by Becca Adleberg, M.Ed
Halloween has always been my favorite. Beginning October 1st, I consider spooky season officially upon us, and my clients see me in all of my glory. We’re talking spooky sweaters, pumpkin pants, glow-in-the-dark earrings, you name it. Then comes the penultimate day of Halloween. My home is always filled with little candy bowls in anticipation of trick-or-treaters or coworkers who need a little boost in their day. And of course, there’s my yearly costume, which I most likely came up with months ago, and wear with pride.
I make most of my costumes; the sparkles are sewn into each piece of fabric with love and care. Each piece I create proudly accentuates the body that I have and love. All of its curves and edges, painted with makeup and textures, transform me into whatever hilarious or glamorous creation I want. It looks even better after eating a pail full of my nephews trick-or-treat candy (I let him keep most, but hey, he’s 3, so I can still tell him sour is “spicy” and eat it).
Still, despite all the fun of this glorious holiday, it can be hard to feel confident in costumes when social media tells us we need to look a specific way. It can be even harder when influencers encourage us to achieve these looks by not eating candy or sweets.
This Halloween, I hope we can all strive to feel confident in our costumes and grounded in our bodies even after a few extra treats.
I follow the ideology of body positivity, believing that we all deserve to celebrate how we look regardless of the patriarchal society. Who cares if the character you are trying to emulate is supposed to be a size 0 and you are a size 8? If you feel good, go for it! Or maybe you are afraid it will be “too revealing” or “too scandalous.” Costumes do not equal consent! Only you own your body, and you get to decide the rules for what to put on it.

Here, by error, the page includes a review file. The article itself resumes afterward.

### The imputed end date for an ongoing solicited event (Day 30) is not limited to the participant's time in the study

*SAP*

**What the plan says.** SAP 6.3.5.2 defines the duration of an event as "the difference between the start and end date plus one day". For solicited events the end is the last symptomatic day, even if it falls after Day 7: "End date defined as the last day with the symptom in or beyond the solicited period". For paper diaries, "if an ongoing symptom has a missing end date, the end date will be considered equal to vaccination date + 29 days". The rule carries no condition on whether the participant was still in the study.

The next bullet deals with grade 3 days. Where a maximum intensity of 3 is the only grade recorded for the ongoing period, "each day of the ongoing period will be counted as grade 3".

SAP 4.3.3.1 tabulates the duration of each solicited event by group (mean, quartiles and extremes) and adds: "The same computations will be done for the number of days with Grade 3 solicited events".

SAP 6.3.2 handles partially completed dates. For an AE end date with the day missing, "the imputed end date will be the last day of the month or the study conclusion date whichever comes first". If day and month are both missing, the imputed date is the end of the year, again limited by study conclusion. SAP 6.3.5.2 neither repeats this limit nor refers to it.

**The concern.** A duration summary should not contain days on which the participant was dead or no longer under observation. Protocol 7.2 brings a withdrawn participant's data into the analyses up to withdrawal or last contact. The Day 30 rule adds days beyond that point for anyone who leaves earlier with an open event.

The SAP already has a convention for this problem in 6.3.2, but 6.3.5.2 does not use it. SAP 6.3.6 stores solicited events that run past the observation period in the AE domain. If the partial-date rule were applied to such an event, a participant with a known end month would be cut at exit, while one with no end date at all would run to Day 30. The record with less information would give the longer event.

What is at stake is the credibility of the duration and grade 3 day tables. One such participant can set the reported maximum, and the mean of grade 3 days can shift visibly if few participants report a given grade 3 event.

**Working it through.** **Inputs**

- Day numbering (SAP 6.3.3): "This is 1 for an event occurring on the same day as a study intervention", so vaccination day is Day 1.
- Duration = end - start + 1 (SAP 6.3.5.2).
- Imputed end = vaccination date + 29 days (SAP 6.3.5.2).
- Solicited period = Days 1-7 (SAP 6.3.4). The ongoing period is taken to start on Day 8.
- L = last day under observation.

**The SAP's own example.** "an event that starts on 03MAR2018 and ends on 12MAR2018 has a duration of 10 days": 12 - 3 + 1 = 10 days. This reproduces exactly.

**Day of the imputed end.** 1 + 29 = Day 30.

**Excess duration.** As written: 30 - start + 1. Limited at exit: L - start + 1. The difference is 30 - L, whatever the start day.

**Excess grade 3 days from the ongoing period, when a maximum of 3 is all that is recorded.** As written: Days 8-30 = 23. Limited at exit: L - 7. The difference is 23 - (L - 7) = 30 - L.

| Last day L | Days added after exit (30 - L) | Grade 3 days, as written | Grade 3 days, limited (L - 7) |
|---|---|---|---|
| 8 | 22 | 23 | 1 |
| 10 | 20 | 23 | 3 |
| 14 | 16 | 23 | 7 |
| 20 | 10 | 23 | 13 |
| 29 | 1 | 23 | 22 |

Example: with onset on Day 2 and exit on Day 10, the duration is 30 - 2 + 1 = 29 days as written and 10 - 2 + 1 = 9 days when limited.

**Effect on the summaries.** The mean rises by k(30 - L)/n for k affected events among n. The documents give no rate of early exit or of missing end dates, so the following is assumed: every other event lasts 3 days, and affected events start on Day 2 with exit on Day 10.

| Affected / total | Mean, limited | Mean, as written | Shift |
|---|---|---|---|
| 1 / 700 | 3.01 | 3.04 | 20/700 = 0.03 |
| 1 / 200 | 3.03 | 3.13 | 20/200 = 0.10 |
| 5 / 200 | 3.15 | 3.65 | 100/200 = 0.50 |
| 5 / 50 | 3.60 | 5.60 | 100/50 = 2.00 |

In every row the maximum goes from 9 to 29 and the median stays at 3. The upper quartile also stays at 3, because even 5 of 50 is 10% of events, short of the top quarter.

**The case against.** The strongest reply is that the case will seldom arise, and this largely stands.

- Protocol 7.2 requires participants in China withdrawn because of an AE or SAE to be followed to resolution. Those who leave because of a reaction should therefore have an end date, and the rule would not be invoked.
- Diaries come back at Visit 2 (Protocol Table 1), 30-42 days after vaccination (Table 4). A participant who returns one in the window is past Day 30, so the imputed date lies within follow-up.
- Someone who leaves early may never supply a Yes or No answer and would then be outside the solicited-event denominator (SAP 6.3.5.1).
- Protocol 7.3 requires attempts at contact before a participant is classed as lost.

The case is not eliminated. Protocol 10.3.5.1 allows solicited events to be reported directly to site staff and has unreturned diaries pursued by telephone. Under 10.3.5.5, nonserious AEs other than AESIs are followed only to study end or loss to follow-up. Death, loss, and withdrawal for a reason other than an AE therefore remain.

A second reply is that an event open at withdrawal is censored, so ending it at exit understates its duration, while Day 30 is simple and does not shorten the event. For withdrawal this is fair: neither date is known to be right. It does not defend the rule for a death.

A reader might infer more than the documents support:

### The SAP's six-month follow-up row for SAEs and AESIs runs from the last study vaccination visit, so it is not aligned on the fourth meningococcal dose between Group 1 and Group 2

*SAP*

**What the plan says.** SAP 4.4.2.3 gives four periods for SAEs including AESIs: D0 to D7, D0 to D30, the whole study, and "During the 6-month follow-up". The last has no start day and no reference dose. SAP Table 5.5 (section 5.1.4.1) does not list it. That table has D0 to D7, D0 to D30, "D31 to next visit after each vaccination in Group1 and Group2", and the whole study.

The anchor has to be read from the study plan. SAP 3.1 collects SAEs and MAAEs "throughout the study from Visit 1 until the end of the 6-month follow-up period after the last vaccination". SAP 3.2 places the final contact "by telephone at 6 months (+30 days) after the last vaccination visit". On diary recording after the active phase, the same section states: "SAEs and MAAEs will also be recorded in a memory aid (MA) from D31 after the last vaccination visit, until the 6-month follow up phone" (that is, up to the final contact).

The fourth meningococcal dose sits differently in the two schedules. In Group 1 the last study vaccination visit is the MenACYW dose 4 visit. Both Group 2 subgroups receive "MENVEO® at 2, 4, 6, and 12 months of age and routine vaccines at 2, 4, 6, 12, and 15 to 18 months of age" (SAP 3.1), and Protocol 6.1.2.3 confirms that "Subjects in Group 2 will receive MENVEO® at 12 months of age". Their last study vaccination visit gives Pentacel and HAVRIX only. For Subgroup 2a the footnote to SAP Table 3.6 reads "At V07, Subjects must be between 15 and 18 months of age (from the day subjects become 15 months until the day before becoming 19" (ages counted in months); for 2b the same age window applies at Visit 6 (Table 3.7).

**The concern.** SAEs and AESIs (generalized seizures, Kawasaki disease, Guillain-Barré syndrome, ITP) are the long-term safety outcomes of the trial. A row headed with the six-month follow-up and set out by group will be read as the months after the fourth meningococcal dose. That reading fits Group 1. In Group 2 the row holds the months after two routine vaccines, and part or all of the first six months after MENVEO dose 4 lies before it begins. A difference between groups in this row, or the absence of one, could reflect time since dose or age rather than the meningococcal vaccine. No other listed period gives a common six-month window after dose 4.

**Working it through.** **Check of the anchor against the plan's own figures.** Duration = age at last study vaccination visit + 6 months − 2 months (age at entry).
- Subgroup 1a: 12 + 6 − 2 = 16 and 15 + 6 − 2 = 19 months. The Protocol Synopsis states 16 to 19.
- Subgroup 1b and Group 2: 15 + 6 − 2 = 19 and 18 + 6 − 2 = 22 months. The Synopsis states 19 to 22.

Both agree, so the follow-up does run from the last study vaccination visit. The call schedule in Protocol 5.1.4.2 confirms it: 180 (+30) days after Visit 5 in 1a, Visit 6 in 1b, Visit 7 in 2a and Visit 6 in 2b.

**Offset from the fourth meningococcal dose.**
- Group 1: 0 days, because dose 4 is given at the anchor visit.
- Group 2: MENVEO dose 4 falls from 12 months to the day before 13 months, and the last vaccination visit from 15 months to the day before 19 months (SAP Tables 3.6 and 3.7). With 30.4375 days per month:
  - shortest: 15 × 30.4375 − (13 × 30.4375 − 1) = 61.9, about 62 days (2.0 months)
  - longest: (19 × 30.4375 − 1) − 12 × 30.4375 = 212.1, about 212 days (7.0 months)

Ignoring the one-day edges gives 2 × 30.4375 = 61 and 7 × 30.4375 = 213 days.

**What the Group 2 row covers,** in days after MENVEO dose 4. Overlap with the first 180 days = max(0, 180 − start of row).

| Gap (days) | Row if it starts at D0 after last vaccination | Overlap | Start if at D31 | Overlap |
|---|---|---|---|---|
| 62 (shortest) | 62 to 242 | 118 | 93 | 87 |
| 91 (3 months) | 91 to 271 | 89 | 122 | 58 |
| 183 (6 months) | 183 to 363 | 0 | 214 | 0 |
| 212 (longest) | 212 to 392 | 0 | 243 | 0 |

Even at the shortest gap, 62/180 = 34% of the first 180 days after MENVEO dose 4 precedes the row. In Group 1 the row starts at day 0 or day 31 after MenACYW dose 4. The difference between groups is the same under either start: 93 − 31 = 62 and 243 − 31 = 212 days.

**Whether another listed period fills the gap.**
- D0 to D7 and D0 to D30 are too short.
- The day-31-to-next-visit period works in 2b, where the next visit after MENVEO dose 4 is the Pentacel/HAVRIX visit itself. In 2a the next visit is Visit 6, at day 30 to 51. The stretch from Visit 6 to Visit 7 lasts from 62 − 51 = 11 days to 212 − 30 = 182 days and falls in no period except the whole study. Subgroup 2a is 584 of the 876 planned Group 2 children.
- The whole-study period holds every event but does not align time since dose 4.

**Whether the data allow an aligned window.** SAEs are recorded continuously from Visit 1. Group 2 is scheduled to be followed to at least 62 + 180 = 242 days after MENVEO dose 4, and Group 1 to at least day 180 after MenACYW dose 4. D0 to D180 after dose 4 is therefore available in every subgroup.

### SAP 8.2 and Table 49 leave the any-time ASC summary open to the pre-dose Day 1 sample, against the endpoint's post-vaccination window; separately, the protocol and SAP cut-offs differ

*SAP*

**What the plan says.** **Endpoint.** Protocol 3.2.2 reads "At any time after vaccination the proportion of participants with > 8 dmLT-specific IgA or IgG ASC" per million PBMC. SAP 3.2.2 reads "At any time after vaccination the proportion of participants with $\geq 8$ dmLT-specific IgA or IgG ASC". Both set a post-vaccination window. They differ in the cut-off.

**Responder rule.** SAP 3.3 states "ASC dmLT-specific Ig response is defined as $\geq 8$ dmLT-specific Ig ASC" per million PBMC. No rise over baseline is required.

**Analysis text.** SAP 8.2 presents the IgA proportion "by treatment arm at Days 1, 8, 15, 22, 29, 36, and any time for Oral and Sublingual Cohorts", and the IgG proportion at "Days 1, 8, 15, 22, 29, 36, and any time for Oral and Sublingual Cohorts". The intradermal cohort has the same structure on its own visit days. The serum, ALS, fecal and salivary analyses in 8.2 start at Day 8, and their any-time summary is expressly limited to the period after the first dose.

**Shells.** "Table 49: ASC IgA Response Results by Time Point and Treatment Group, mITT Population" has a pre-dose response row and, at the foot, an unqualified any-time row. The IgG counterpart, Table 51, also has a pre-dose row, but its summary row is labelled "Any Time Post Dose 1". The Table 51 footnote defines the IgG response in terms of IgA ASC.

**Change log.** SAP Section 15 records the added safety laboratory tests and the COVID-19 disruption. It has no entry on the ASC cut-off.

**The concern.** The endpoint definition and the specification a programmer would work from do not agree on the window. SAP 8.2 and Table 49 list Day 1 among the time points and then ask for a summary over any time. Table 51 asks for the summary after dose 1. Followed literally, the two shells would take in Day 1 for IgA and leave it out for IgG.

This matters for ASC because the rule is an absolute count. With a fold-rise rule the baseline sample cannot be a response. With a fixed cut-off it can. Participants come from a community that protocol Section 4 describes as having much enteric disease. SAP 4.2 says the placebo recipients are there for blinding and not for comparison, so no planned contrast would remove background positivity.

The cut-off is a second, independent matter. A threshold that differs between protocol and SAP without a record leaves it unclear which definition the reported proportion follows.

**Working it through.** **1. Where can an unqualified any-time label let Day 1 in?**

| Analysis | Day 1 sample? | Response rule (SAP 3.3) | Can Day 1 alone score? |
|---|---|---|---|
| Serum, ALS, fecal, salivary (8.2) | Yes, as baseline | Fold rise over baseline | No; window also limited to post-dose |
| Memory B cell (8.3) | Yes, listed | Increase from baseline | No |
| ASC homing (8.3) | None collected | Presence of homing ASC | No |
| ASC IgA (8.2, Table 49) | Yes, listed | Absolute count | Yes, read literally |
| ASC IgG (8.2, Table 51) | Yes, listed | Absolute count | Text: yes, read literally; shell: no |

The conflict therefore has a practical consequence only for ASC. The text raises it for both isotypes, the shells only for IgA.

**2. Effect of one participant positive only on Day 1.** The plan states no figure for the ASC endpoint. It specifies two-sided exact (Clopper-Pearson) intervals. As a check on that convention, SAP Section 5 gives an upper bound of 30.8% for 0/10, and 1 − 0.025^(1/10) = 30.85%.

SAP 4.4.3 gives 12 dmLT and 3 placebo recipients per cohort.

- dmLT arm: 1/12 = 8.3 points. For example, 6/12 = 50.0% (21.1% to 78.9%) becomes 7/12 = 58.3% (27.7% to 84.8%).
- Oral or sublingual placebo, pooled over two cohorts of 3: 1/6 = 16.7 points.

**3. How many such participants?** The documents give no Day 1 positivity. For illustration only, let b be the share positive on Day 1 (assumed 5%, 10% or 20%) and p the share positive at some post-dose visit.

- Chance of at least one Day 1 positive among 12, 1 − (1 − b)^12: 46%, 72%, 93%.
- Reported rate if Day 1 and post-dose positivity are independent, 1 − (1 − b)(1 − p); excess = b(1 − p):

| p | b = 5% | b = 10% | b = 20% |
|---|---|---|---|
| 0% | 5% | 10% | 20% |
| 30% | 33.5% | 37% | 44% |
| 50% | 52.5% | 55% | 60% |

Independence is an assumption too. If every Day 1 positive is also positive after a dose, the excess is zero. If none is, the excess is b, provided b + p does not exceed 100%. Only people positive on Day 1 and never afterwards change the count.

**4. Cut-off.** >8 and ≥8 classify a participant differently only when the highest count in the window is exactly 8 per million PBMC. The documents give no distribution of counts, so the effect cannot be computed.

The same goes for the things you put into it, which should be extra sweet or sour this Halloween! Candy is not the enemy. If you are inclined to have some sweet treats- go for it! There should be no shame or compensation needed for celebrating.
Before the evening of festivities arrives, I encourage you to practice offering kindness to yourself in your costume. Stand in front of the mirror and say things about yourself that you like! It may be hard at first, but continued exposure to being nice will help ease that discomfort. Worried about what others might say? Remind yourself that at the core of this experience is YOUR body and YOUR costume, and whatever you wear should only matter to YOU.
The same goes for eating candy. Give yourself the space to acknowledge that it tastes good and that it’s okay. Avoid counting or checking calories and instead engage in mindful eating. While eating your favorite treat try to notice all the senses to enhance and enjoy the thing you are eating. With these tools, we can stay grounded in our bodies, allowing us to own our choices and feel confident.
Comparison is the thief of joy, so stay focused on how you are- a badass!